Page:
20 years ago I hopped off the train and popped out of Amsterdam Centraal Station. I was still a little fuzzy from the valium I’d taken on the plane.

I wandered, extremely overawed, to a hostel in de Wallen, following the printed map in my hand. That hostel, overlooking a storybook canal, was to be my home for a few nights before I moved into student accommodations and to begin a year-long academic exchange.

I’d arrived! In Europe! Me!

That very night I went out with hostel mates to a coffee shop across town. There I was, with some near-strangers from around Europe, wandering through one of Europe’s prettiest cities. My mind swirled with the throngs of people crowding the narrow passageways, the adorable brick buildings lining our way, the unfamiliar tongues I heard all around me. And the jet lag compounded the intensity of the experience.

I got home much later and collapsed into my dorm bed; a wild year of adventure and growth was officially underway.

Settling into student life

A few nights later and I’d met a few fellow students and made the move to my concrete dorm building on the Weesperstraat. After paying the fees and buying some textbooks I made a realization: I was going broke. even with my student loans and savings, there was no way I’d make it until Christmas, let alone the spring.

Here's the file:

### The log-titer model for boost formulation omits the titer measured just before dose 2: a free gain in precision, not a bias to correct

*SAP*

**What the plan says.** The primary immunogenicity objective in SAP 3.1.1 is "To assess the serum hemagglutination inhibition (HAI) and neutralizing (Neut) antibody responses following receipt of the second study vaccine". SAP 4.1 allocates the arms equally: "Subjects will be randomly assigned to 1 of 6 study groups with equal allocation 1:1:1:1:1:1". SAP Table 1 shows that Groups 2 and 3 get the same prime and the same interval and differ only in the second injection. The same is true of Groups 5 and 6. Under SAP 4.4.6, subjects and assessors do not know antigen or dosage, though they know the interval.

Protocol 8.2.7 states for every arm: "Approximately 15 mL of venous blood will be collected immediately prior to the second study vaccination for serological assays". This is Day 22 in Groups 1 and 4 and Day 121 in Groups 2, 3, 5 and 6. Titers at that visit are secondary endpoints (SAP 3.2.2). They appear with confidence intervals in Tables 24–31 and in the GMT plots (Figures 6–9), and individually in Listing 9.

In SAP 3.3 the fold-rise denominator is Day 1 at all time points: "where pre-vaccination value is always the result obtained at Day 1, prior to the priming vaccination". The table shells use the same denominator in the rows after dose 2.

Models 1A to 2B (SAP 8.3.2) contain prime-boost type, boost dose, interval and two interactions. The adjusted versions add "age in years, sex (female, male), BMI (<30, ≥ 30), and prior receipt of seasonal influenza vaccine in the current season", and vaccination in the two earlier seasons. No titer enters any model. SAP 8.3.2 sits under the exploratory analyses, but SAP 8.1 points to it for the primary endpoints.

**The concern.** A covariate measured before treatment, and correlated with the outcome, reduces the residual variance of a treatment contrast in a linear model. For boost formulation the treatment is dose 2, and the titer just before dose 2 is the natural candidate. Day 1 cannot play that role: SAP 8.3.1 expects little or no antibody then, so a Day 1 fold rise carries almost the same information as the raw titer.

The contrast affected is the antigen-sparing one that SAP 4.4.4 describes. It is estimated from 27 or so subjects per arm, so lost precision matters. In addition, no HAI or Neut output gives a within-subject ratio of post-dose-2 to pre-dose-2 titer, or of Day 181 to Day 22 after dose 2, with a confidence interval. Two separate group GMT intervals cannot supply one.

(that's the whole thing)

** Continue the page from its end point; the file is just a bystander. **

I needed a part-time job — and fast.

So, with the lack of procrastination afforded me by my fraught circumstances, I polished up my resume and set about looking for a job. In a matter of a few days, I had agreed to start training at a telemarketing company. Score one for my resourcefulness. On the other hand, telemarketing??

The evening before that first day of training, I got an email from Pep Rosenfeld, one of the founders of Boom Chicago. The email was inviting me to join them as an actor for their corporate shows. Me, doing professional improv? In Europe? With a powerhouse group of heavy-hitting comedians?

I think the emphatic “Yes!” that I volleyed back was the quickest I’ve ever responded to an email.

A fortuitous audition saves me

See, I had attended an open audition at their Leidseplein Theater earlier in the week, but I wasn’t hopeful that anything would come of it. I didn’t think I’d had a great outing. But something had clicked.

And from that chance encounter, everything changed. The frequent shows and the Boom house style quickly helped me become a faster, funnier and more confident performer. And kept me afloat during that year. And I met some wonderful friends and inspiring performers during that year.

That’s just one fortuitous wrinkle that Amsterdam served me during that year that ended up changing my life. The second wrinkle involves falling irrevocably in love with another exchange student. But that’s another story.

I just found this informal headshot, by my friend and all-around mensch James Liston. It was taken just days before I departed Vancouver and altered the course of my life. I had no idea then what lay ahead of me, but it looks like I knew big things were coming.